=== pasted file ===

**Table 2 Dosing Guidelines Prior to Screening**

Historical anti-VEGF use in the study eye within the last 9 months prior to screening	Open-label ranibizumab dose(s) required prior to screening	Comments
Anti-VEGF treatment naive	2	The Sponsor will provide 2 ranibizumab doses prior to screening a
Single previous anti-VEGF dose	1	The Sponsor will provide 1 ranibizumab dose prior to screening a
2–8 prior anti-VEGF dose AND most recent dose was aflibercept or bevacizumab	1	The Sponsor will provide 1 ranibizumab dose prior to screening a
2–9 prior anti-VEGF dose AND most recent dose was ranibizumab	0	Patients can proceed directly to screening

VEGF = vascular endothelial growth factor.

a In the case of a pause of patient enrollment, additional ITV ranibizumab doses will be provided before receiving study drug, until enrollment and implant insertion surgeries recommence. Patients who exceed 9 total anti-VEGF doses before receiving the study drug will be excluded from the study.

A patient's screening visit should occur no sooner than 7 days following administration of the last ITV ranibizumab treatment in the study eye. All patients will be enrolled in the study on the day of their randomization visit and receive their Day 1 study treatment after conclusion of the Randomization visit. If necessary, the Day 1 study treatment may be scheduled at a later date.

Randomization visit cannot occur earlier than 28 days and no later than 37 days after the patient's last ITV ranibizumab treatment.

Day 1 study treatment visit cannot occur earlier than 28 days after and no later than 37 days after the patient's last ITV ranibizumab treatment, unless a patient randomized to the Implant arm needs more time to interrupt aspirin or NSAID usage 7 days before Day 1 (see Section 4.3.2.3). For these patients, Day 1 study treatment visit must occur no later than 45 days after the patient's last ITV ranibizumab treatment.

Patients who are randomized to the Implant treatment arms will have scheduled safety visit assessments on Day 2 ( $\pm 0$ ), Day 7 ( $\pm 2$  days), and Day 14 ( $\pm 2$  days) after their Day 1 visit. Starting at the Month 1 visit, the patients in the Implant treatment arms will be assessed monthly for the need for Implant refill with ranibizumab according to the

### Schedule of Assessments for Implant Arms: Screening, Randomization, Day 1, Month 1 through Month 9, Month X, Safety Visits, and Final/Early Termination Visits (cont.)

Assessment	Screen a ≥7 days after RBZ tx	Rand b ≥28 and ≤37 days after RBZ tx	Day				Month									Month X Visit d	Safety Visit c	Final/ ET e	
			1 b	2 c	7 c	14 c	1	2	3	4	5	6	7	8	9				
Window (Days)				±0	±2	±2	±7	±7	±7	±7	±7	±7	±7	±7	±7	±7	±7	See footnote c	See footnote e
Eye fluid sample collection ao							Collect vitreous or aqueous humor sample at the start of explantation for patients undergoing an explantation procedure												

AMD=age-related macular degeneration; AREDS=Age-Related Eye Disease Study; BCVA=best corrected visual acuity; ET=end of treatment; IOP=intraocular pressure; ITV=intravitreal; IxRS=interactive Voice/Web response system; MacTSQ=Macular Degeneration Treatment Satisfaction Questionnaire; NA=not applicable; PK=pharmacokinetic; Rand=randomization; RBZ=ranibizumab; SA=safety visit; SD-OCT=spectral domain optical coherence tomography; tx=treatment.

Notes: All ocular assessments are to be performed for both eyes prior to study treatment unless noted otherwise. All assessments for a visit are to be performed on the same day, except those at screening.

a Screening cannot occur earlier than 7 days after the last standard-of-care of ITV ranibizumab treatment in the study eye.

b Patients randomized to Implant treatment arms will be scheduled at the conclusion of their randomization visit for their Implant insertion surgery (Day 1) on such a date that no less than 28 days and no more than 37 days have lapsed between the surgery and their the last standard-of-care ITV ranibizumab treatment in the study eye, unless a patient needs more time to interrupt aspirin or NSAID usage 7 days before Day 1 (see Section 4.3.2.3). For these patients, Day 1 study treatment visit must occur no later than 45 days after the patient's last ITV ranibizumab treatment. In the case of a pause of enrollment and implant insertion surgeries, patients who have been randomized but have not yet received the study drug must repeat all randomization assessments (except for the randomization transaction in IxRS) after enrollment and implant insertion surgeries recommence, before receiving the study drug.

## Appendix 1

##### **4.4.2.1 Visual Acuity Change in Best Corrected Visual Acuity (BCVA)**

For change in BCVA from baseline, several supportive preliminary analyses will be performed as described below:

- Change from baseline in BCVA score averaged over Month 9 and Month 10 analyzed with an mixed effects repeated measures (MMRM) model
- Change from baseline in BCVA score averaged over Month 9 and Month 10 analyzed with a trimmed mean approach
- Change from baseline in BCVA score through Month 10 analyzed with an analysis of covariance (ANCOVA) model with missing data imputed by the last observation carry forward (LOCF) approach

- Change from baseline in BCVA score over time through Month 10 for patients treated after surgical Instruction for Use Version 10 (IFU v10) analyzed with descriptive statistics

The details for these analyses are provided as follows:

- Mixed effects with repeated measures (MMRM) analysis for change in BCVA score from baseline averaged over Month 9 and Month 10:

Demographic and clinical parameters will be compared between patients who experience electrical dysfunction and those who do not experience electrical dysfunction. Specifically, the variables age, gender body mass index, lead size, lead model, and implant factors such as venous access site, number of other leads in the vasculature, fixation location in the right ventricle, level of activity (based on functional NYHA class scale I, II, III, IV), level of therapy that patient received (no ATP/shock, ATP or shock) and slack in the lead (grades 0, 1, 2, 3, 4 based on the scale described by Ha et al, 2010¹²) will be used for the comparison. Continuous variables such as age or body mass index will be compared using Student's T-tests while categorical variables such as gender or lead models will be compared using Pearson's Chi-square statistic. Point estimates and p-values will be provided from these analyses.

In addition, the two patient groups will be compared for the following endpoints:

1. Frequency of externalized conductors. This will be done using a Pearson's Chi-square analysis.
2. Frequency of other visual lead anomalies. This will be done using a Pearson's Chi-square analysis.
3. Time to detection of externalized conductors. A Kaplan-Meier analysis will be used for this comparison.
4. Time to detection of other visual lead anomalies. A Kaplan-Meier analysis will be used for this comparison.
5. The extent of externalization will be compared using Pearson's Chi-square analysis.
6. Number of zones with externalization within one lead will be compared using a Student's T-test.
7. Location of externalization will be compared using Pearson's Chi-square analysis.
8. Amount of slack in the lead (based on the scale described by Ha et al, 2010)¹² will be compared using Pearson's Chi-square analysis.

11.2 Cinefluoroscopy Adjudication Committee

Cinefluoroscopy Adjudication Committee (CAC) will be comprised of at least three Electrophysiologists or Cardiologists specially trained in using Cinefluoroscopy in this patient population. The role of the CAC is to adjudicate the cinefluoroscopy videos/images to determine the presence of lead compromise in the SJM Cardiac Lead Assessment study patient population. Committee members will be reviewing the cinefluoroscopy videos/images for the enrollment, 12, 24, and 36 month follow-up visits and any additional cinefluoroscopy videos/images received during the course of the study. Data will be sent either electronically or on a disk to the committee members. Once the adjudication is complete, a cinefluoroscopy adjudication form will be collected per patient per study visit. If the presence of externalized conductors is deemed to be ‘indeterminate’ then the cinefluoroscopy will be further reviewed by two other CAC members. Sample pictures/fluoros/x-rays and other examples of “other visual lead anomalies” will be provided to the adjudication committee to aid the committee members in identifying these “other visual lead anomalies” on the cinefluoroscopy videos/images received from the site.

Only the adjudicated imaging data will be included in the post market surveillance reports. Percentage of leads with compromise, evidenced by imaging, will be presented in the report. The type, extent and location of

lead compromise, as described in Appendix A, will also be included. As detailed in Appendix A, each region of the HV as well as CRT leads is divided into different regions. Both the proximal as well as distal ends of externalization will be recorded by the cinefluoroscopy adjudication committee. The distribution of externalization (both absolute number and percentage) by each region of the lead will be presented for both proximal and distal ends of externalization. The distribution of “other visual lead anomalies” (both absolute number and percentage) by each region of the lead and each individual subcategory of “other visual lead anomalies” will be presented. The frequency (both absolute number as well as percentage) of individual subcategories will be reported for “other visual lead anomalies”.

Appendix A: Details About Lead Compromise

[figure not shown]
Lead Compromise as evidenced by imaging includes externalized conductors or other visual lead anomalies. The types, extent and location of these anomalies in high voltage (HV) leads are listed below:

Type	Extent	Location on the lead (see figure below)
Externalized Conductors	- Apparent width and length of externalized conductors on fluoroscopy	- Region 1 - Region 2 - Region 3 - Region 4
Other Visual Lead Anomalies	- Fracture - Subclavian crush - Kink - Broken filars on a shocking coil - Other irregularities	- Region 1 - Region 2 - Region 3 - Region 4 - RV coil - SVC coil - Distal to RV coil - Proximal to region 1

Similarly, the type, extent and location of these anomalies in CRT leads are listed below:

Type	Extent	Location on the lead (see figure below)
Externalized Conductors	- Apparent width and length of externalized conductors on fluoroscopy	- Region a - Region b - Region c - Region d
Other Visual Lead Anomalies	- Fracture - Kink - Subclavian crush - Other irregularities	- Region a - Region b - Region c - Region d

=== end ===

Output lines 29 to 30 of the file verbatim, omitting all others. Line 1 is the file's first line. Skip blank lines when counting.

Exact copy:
The details for these analyses are provided as follows:

- Mixed effects with repeated measures (MMRM) analysis for change in BCVA score from baseline averaged over Month 9 and Month 10: